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Opera Houses Around the World

April 20, 2016

Teatro alla Scala, Milan

Capacity – 2,030

Also known as the La Scala, it is one of the leading opera houses in the world.

It was constructed between 1776 and 1778 by Empress Maria Theresa of Austria.

The opera house hosted a rendition of Antonio Salieri’s Europa Riconosciuta on its opening night on August 3, 1778.

Some of the best-known personalities of the opera world, including Bellini, Donizetti, Verdi, and Bellini, earned fame here.

The neoclassical structure has near-perfect acoustics.

Bolshoi Theatre, Moscow

Capacity – 800

It is one of the most stunning opera houses in the world.

The current building was constructed between 1821 and 1824 after the earlier Petrovka Theatre and New Arbat Imperial Theatre were destroyed.

It has hosted some of the best Russian operas.

The Bolshoi is best known for beautiful tapestries, grand chandelier, intricate paintings, and tiered balconies.

Antonina Nezhdanova, Leonid Sobinov, and Galina Vishnevskaya are among the best-known opera artists who have performed here.

It underwent a major renovation between 2005 and 2011 but opened with a greatly diminished capacity.

Palais Garnier, Paris

Capacity – 1,979

The Palais Garnier, home to the Paris Opera, is called “masterpiece of the first rank”.

Built between 1861 and 1875, the Palais Garnier acquired its current name after its popular architect, Charles Garnier.

The Beaux-Arts building of the opera house is as stunning as the ceiling mural painted by Chagall, the grand staircase, the roof sculptures, and the aristocratic auditorium.

Palais Garnier is the venue for some of the best operas in the world.

It is also the setting for the popular 1910 novel The Phantom of the Opera.

Royal Opera House, London

Capacity – 2,256

Located at the prestigious Covent Garden, London’s Royal Opera House is known for breathtaking interiors.

The present opera house is the third at this location.

It has a facade and a foyer dating back to 1858.

This neoclassical structure underwent a complete renovation in the 1990s.

In 1734, Theatre Royal, as it was then called, hosted its first ballet.

It has hosted many popular operas (including Handel’s early operas) and artists such as
Luciano Pavarotti and Placido Domingo.

Sydney Opera House, Sydney

Capacity – 6,000

The Sydney Opera House is one of the most iconic landmarks of this Australian city.

This UNESCO World Heritage Site is also one of the most distinctive structures of the modern world.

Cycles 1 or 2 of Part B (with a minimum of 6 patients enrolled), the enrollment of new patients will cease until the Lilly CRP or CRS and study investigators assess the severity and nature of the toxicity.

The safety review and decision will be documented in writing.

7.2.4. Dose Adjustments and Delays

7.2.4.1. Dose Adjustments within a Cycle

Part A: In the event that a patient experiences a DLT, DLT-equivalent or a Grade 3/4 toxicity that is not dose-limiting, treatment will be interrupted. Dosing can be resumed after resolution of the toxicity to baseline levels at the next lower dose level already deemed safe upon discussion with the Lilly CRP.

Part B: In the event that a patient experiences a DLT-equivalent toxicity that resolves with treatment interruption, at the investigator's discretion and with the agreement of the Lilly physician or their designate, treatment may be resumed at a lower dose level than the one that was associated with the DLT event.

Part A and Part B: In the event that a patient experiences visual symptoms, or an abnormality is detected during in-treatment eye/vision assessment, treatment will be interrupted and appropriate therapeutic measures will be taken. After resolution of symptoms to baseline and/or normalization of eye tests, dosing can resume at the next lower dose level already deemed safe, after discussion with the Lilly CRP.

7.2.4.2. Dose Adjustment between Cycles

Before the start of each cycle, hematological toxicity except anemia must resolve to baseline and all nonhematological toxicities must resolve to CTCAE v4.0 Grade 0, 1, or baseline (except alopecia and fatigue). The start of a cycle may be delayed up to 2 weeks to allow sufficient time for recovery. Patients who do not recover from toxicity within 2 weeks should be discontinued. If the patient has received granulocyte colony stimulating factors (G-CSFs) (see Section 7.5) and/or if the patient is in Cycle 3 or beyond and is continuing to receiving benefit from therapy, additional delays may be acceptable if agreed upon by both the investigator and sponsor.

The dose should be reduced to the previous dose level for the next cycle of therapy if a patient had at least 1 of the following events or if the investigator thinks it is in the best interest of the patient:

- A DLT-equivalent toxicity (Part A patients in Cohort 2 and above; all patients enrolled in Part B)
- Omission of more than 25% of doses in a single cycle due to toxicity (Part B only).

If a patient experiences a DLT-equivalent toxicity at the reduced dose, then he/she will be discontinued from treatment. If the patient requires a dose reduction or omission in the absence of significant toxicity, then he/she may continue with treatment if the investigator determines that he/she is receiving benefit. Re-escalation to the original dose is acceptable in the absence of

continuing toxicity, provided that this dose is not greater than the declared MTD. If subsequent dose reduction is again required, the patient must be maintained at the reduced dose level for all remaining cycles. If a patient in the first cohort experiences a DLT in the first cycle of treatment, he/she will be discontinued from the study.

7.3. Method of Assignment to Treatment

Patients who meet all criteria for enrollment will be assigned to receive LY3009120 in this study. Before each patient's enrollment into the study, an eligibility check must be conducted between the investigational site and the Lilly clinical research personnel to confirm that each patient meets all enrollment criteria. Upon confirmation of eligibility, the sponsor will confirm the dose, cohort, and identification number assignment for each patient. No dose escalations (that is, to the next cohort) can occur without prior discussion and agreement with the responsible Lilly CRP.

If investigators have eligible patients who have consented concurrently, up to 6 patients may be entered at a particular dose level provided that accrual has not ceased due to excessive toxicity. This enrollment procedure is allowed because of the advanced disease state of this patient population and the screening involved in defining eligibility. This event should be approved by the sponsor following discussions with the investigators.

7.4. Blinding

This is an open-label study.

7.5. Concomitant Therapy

The singularly Expressionist architecture, unique shape, and modern settings make this opera house a favorite.

Built between 1959 and 1973, the Sydney Opera House has five theaters and is home to the Opera Australia.

The first opera hosted here was Sergei Prokofiev’s War and Peace on September 28, 1973.

Metropolitan Opera, New York City

Capacity – 3,800

The Metropolitan Opera House is part of the Lincoln Center for Performing Arts of New York City. it was first founded in 1880.

It was constructed between 1963 and 1966 and opened on April 11, 1966 to a performance of La Fanciulla del West.

It is one of the world’s most stylishly done up and technologically advanced opera stages.

It has hosted concerts by singers such as Barbra Streisand and Paul McCartney.

The fan-shaped auditorium is decked up in gold and burgundy and known for its excellent acoustics.

Teatro Colon, Buenos Aires

Capacity: 2,487

Teatro Colon or the Columbus Theatre is one of the main opera houses in the world and has perfect acoustics according to Pavarotti.

It took about 20 years to be constructed and opened in 1908 with Verdi’s Aida.

Its magnificent architecture, red gold interiors, and French stained glass windows make it a masterpiece.

Made of Italian marble and Venetian mosaic, the Teatro Colon is the pride of Argentina.

The opera house is believed to have its own sets and costumes departments and has hosted legendary opera performances.

Vienna Staatsoper, Vienna

Capacity: 1,709 (seated), 567 (standing)

The Vienna State Opera or the Vienna Staatsoper is a classic example of Renaissance Revival architecture.

Built between 1810 and 1869, the State Opera is one of the most lavish and stately opera houses you are likely to see.

It opened to Mozart’s Don Giovanni in 1869.

Each year, it hosts an annual state ball along with the Vienna Philharmonic.

The opera house was rebuilt after it was bombed during the World War II.

When it reopened, the foyer and grand staircase had been retained.

Hungarian State Opera House, Budapest

Capacity: 1,300

Commissioned by Austro-Hungarian Emperor Franz Joseph I in 1875, this beautiful neo-Renaissance structure was opened to the public in 1884.

The architectural design of this theater is its biggest highlight.

It houses sculptures of famous Hungarian composers Ferenc Erkel and Franz Liszt.

The interiors of the building have marble columns representing muses and a grand chandelier.

It is one of the most beautiful structures in Europe.

This famous theater has witnessed performances of famous personalities including Gustav Mahler.

Teatro la Fenice, Venice

Capacity: 1,000

Teatro La Fenice means the Phoenix Theatre.

The interiors of the opera house are breathtakingly beautiful.

A major fire in 1774 burned down a Venetian theater called the San Benedetto Theatre.

The second theater was also burned down in 1836.

Just like the phoenix in its name, the Teatro La Fenice was rebuilt on December 26, 1837.

It has been closely associated with some of the most famous opera personalities known to the world such as Giuseppe Verdi and Gioachino Rossini.

The theater was redone and reopened in 2004 after it was destroyed by fire and arson.

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